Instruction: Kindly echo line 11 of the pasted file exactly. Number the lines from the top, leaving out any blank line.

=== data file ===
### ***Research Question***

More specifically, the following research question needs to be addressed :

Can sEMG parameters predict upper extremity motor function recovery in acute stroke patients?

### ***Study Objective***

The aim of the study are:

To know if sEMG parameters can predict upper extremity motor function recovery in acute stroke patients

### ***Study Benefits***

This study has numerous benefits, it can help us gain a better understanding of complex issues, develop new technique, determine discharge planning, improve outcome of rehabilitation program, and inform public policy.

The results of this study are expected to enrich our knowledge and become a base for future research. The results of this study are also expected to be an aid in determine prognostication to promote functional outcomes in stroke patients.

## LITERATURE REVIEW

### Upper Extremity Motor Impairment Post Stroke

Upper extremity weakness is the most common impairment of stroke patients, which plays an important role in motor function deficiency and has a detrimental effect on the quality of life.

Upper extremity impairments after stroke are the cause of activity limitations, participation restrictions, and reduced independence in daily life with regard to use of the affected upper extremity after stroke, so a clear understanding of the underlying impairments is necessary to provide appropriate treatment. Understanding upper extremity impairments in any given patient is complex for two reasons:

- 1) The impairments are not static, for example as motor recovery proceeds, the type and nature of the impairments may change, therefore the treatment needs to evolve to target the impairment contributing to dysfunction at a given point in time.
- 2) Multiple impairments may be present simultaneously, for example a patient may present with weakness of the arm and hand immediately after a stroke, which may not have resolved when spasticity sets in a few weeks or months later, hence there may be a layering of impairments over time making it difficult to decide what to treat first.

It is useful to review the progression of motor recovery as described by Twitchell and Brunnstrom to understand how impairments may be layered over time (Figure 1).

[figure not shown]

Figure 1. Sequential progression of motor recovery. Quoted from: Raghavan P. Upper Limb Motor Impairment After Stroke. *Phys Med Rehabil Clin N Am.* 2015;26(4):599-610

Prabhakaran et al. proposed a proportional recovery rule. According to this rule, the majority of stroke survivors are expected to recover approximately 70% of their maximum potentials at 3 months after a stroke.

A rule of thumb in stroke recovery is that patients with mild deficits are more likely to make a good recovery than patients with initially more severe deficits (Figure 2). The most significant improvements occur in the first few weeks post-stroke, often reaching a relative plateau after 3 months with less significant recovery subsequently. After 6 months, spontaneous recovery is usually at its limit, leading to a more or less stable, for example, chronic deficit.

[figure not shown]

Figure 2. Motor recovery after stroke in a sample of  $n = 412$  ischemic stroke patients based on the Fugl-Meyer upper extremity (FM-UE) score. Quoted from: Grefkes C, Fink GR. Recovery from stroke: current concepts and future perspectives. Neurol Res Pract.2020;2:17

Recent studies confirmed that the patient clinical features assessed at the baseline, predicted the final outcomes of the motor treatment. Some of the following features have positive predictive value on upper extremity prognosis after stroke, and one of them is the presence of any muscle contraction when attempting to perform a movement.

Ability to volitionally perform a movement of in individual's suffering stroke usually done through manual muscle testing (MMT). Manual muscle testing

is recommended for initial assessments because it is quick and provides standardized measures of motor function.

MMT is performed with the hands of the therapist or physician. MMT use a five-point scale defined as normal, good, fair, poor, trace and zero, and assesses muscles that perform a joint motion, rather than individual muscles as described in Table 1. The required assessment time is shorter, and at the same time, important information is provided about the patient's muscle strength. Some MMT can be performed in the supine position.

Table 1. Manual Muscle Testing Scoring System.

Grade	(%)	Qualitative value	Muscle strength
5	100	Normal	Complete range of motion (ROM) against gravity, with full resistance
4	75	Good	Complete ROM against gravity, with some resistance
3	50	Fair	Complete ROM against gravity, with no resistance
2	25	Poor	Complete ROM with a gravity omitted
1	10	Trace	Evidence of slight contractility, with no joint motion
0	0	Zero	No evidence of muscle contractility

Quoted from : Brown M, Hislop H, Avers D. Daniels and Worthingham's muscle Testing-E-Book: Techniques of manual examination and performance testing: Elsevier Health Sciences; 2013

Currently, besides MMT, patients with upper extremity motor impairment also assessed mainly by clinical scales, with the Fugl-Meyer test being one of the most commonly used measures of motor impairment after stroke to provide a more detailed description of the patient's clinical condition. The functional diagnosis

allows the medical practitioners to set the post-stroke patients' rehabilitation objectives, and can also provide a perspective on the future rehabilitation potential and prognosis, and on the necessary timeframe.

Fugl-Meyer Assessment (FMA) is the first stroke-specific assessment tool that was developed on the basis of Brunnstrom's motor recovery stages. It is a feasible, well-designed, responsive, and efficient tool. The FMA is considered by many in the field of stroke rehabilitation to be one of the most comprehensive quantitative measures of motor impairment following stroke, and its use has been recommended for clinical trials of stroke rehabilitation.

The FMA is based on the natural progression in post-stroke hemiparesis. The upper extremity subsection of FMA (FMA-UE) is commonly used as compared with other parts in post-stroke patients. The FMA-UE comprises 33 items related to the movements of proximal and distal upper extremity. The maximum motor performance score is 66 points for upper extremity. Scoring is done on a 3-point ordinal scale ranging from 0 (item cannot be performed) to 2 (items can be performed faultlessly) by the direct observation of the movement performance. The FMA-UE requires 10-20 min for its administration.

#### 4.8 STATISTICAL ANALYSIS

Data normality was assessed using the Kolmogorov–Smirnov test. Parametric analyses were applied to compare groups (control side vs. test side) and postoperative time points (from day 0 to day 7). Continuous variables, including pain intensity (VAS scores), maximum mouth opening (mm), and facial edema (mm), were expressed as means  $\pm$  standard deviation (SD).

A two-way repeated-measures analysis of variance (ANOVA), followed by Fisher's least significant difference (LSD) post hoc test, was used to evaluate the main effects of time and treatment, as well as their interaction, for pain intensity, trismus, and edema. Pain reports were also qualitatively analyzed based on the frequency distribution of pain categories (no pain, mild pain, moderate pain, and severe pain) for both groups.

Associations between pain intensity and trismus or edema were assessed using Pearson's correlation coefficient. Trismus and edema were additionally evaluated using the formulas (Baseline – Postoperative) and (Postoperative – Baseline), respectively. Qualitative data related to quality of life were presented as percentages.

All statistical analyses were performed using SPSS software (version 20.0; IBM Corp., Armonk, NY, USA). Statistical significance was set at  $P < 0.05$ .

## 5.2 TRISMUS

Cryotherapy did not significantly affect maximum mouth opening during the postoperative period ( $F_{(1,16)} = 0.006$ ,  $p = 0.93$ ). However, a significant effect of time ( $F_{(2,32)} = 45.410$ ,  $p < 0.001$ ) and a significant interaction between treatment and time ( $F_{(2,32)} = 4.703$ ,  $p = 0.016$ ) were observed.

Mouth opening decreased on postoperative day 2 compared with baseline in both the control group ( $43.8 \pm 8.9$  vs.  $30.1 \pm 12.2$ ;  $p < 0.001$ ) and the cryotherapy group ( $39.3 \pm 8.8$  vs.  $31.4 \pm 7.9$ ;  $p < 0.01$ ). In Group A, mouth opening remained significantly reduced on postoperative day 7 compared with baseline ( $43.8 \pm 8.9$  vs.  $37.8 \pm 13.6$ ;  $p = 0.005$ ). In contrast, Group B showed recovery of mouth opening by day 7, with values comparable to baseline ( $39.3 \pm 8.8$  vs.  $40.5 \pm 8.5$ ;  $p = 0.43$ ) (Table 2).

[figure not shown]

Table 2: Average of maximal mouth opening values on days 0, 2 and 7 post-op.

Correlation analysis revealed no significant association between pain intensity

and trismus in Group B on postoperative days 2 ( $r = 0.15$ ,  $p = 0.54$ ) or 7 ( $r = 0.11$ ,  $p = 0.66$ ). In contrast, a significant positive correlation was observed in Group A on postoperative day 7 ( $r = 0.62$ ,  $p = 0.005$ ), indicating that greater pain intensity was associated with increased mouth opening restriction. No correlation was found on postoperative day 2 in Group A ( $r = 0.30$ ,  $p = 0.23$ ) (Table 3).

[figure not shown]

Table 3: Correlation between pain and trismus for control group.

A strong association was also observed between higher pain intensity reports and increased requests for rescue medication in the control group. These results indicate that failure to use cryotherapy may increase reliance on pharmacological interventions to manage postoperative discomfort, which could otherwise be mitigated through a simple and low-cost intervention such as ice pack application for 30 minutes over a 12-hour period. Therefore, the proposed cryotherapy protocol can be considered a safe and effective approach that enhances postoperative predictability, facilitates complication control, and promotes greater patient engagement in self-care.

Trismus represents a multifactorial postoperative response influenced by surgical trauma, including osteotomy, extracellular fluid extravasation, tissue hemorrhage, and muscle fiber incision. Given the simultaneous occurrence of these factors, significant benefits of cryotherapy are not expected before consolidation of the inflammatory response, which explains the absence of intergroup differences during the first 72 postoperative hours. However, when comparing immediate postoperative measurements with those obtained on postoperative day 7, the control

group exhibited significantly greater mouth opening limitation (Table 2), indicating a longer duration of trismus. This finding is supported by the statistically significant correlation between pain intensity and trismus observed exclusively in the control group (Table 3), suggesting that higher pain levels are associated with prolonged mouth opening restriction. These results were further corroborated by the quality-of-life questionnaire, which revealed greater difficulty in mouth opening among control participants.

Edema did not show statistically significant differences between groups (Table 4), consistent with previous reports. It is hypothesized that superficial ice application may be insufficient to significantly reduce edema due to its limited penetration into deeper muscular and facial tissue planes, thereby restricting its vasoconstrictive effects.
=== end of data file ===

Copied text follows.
### Upper Extremity Motor Impairment Post Stroke